The collector car market, perhaps more than almost any other, is driven by emotion. Trends come and go, and while top level investment cars will always have their place, other areas of the market tend to fluctuate based on the latest hot commodity rather than what is truly special, unique, and collectible.
In the past few years, one of the most prolific examples of this syndrome has been the focus on new Porsche 911s versus those only a few years old. It seems that with the advent of the 991 generation of cars, every enthusiast who fancies himself a “driver” has realized he must have a GT3 – and Porsche is happy to sell him one. This is totally fine, as Porsche is in the business of selling cars, and more sold means more profit for shareholders. However, the problem lies with the point at which these cars, usually sooner rather than later, hit the secondary market.
991 GT3s, GT3 RSs, and special variants have been the subject of feeding frenzies with each debut, gobbled up by those who must have the latest & greatest. And, said buyers are willing to pay handsomely for the privilege, handing out huge sums over sticker price to secure their example. This is also fine, as long as the intent is to drive and enjoy the car for a long period of time. However, the intent is often to secure a so-called investment that will continue to go up even further in value. This thinking is tragically misguided in many cases.
The 997-generation of the GT3, in comparison to the 991 variants, was smaller, lighter, purer, more visceral, included a desirable Mezger-designed engine, and came with a 6-speed manual gearbox standard. It’s not my job to argue which ethos is better for driving pleasure, but as a student of the collector car market, I would wager heavily that the 997 set of ideals will do better than the 991’s more technology-driven approach value wise, especially five years or a decade from now. This is not to mention the huge discrepancy in production numbers, which can be viewed below.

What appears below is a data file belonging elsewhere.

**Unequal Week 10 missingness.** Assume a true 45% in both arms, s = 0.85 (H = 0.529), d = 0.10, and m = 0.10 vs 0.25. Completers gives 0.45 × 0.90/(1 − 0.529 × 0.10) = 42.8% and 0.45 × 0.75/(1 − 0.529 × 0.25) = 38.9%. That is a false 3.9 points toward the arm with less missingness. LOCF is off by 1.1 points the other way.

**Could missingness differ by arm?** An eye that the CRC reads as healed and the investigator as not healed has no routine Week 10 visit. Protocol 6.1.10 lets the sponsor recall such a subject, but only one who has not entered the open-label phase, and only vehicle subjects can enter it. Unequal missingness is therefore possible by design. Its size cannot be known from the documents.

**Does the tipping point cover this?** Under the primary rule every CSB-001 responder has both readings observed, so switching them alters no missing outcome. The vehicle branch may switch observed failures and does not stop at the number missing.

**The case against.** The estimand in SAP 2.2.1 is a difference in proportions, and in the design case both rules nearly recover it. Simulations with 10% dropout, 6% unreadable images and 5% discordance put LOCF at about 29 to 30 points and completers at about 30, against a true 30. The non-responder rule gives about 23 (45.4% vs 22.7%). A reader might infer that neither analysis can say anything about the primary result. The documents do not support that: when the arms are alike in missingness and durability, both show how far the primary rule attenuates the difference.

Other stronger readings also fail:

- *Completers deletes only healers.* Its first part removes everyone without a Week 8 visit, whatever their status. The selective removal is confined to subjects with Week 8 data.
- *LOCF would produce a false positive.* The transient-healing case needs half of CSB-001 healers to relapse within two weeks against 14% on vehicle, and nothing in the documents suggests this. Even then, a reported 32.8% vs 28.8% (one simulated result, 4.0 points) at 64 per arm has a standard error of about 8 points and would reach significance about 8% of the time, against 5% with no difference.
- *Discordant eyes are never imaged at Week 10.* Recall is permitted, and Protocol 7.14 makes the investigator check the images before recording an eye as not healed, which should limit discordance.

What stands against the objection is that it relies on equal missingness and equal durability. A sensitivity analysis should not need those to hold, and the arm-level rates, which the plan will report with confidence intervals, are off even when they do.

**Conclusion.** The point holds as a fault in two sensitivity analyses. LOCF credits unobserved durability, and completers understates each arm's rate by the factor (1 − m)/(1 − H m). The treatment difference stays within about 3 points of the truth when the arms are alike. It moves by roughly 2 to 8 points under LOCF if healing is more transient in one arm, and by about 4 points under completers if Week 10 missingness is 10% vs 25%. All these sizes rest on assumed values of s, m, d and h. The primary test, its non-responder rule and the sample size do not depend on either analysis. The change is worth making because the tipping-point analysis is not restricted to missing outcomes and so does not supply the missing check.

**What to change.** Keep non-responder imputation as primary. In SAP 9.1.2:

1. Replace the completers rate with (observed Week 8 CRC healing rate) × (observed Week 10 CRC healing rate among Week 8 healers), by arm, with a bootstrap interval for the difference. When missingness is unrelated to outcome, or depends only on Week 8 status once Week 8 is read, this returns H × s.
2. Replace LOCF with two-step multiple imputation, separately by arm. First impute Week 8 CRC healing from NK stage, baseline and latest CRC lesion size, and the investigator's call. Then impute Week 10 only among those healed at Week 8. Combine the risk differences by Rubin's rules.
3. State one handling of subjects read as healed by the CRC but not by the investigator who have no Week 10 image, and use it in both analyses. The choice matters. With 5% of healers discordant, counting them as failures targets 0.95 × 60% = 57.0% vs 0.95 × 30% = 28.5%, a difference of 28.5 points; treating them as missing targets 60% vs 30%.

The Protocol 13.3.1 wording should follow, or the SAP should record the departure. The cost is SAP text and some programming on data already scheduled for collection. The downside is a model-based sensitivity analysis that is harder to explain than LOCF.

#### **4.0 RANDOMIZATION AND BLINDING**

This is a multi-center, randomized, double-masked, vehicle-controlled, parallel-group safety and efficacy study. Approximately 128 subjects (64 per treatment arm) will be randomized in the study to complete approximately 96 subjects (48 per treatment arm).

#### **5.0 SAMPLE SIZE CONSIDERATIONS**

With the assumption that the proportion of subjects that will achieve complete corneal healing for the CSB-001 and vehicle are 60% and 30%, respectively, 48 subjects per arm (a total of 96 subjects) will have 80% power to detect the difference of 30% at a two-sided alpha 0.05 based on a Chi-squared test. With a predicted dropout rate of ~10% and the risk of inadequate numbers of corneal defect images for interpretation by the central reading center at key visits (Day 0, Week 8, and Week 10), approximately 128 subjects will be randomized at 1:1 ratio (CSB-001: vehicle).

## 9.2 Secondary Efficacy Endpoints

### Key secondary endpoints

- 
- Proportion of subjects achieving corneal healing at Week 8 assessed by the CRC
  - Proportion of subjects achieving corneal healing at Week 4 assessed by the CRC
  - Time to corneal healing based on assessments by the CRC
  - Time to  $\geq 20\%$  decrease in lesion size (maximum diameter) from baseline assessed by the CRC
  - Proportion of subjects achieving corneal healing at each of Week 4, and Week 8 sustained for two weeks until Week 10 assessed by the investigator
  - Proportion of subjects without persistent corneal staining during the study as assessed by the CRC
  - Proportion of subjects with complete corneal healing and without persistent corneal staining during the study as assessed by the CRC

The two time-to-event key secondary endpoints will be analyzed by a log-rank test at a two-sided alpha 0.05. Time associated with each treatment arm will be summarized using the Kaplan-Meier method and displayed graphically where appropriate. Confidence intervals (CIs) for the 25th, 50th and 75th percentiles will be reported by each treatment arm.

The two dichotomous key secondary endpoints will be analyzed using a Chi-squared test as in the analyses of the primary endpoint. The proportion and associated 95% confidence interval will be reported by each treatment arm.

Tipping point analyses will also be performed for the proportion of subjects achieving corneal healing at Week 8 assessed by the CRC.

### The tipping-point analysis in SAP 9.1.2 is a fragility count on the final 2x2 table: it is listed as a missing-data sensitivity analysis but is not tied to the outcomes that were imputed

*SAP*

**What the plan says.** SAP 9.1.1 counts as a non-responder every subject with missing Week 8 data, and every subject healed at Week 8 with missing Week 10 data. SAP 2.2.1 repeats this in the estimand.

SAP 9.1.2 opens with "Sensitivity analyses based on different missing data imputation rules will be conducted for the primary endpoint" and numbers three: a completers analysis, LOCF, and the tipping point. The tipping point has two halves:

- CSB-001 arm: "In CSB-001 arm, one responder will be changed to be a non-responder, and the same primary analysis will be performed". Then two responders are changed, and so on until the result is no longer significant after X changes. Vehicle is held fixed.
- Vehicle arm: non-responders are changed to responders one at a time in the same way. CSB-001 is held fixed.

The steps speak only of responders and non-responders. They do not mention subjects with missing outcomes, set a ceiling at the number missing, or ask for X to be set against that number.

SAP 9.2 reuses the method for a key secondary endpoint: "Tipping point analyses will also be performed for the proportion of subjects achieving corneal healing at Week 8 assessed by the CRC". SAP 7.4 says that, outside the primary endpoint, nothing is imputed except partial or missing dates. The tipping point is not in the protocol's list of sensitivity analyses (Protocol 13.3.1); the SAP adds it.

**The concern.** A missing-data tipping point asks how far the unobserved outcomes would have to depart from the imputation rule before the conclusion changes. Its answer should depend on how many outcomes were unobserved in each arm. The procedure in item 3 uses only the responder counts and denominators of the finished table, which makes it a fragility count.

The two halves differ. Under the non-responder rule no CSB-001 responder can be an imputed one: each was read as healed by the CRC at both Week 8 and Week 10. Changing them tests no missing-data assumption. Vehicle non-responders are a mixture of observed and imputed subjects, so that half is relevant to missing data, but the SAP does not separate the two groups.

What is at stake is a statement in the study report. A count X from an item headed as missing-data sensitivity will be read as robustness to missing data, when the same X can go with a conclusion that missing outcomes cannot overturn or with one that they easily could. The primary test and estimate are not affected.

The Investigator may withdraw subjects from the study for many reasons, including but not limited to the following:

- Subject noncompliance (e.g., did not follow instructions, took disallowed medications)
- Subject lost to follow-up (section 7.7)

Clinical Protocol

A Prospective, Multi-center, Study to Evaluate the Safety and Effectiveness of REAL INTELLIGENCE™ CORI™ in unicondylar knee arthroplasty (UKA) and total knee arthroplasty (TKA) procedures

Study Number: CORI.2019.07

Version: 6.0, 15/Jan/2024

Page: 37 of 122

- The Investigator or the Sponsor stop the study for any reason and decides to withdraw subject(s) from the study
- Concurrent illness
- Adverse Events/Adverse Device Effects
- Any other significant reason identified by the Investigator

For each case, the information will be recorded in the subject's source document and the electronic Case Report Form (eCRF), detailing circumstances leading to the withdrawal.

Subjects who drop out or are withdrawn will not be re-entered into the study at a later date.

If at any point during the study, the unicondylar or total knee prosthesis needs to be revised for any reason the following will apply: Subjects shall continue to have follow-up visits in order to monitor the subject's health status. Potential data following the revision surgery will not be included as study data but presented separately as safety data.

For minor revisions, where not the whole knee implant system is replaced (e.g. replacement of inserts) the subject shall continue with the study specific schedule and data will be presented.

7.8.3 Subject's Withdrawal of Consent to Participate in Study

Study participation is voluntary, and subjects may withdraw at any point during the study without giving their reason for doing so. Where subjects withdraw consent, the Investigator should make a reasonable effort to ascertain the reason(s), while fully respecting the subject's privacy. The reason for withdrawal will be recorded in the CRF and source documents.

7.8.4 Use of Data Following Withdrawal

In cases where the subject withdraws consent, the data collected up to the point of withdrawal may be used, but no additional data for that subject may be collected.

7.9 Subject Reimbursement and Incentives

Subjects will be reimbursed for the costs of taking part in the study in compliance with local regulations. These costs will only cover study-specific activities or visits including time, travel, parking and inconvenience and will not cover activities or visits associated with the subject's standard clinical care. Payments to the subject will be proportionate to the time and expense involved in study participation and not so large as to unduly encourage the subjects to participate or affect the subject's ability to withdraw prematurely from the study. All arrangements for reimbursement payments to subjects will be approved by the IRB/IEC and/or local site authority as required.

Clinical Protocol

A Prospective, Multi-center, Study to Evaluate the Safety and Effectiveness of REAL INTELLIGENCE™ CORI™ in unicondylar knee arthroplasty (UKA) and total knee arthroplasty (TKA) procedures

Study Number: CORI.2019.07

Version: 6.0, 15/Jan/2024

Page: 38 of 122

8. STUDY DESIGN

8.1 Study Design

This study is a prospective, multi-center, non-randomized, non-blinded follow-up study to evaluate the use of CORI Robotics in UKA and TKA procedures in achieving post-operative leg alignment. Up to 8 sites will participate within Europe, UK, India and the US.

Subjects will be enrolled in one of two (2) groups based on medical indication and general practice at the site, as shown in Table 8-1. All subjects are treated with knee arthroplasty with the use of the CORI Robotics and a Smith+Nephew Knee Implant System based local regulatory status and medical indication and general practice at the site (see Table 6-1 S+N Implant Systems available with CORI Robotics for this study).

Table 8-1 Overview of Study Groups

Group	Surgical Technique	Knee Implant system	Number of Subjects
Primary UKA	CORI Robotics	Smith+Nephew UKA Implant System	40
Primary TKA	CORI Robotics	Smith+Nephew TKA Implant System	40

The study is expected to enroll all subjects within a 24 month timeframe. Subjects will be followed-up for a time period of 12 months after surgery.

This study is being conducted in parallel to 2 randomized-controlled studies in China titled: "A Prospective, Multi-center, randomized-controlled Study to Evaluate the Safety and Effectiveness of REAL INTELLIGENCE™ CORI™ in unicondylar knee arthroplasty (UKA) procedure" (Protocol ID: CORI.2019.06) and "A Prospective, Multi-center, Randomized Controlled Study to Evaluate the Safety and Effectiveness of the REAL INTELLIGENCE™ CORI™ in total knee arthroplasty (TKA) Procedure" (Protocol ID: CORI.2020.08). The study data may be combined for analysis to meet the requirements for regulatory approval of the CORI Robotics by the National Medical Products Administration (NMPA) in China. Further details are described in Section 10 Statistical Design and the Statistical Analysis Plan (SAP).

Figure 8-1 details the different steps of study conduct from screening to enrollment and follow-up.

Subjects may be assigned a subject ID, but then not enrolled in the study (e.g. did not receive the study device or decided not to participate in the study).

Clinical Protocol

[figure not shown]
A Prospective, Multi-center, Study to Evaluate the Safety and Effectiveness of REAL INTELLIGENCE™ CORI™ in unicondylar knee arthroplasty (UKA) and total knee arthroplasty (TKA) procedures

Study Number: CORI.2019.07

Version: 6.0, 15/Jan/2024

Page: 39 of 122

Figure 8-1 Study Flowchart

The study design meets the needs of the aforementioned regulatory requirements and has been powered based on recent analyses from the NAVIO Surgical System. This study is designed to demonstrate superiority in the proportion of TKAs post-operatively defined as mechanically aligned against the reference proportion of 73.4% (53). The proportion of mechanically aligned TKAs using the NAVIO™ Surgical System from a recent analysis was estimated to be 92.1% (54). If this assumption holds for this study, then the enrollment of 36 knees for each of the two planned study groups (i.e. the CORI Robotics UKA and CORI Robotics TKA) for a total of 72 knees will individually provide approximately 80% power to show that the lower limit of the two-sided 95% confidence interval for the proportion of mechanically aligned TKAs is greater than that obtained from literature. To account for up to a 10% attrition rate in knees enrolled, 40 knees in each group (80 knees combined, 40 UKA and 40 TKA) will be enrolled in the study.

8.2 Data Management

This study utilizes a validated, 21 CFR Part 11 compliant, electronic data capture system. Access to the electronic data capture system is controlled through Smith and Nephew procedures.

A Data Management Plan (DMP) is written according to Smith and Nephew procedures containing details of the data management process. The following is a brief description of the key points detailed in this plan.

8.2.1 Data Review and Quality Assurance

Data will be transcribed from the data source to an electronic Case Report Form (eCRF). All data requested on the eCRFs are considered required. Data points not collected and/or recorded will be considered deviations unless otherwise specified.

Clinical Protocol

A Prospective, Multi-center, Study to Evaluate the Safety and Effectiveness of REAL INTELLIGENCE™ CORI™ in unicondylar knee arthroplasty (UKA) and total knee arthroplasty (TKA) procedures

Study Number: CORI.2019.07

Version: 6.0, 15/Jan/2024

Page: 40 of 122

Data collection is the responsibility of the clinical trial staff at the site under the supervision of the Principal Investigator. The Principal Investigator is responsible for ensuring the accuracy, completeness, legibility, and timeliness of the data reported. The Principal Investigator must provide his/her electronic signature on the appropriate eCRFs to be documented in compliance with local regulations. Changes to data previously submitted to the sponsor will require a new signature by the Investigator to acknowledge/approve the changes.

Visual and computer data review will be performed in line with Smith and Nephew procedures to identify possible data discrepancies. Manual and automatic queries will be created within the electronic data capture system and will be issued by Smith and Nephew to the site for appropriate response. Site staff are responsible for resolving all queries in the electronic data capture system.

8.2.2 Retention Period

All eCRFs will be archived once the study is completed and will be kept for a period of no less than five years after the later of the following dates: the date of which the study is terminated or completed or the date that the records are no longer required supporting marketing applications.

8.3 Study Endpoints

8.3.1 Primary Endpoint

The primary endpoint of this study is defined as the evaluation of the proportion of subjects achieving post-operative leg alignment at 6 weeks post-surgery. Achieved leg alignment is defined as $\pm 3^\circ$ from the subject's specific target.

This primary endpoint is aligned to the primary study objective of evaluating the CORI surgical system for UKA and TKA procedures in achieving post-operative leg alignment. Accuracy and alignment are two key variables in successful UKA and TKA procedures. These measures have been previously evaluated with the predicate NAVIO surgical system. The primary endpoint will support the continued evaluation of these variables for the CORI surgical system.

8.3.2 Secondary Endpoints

Essentially, Porsche is at the top of their game, producing some of the best sports cars they have ever made, and selling them by the bucketload. But, this does not mean that the cars coming out of the factory today will prove to be wise investments, especially those that are essentially unlimited in production. In comparison, 997-generation specials like the GT3 RS 4.0 and GT2 RS weren’t even originally planned to be made – the engineers simply demanded it, and Porsche assented. Today’s GT cars are a huge part of the bottom-line at Porsche, and the special nature that makes for a future classic is being lost, even if the cars themselves are an incredible drive.
So, this is the reason I have mentioned to most buyers who have come my way lately that now is the time to buy a 997-generation RS car. These were such special cars, and if you are a buyer who keeps one eye on the market, they are easily the undervalued picks of the GT-car litter today and the ones to have for the future.
Please note the below are approximate numbers, but give a good sense for how the USA production numbers relate to one another. While we only have data for the GT3 RS & 911R to represent the 991 generation, Porsche has indicated that the current “.2” GT2 RS or GT3 RS will only be limited by demand. Taking this further, Andreas Preuninger has actually implied that 2,000 or more 991.2 GT2 RS are allotted for production based on the existing demand for the car.
991 RS cars:
991.1 GT3 RS
Limited to 991 units worldwide.
997 RS cars:
997.1 GT3 RS
997.2 GT3 RS
997.2 GT2 RS
Limited to 500 units worldwide.
997.2 GT3 RS 4.0
Limited to 600 units worldwide.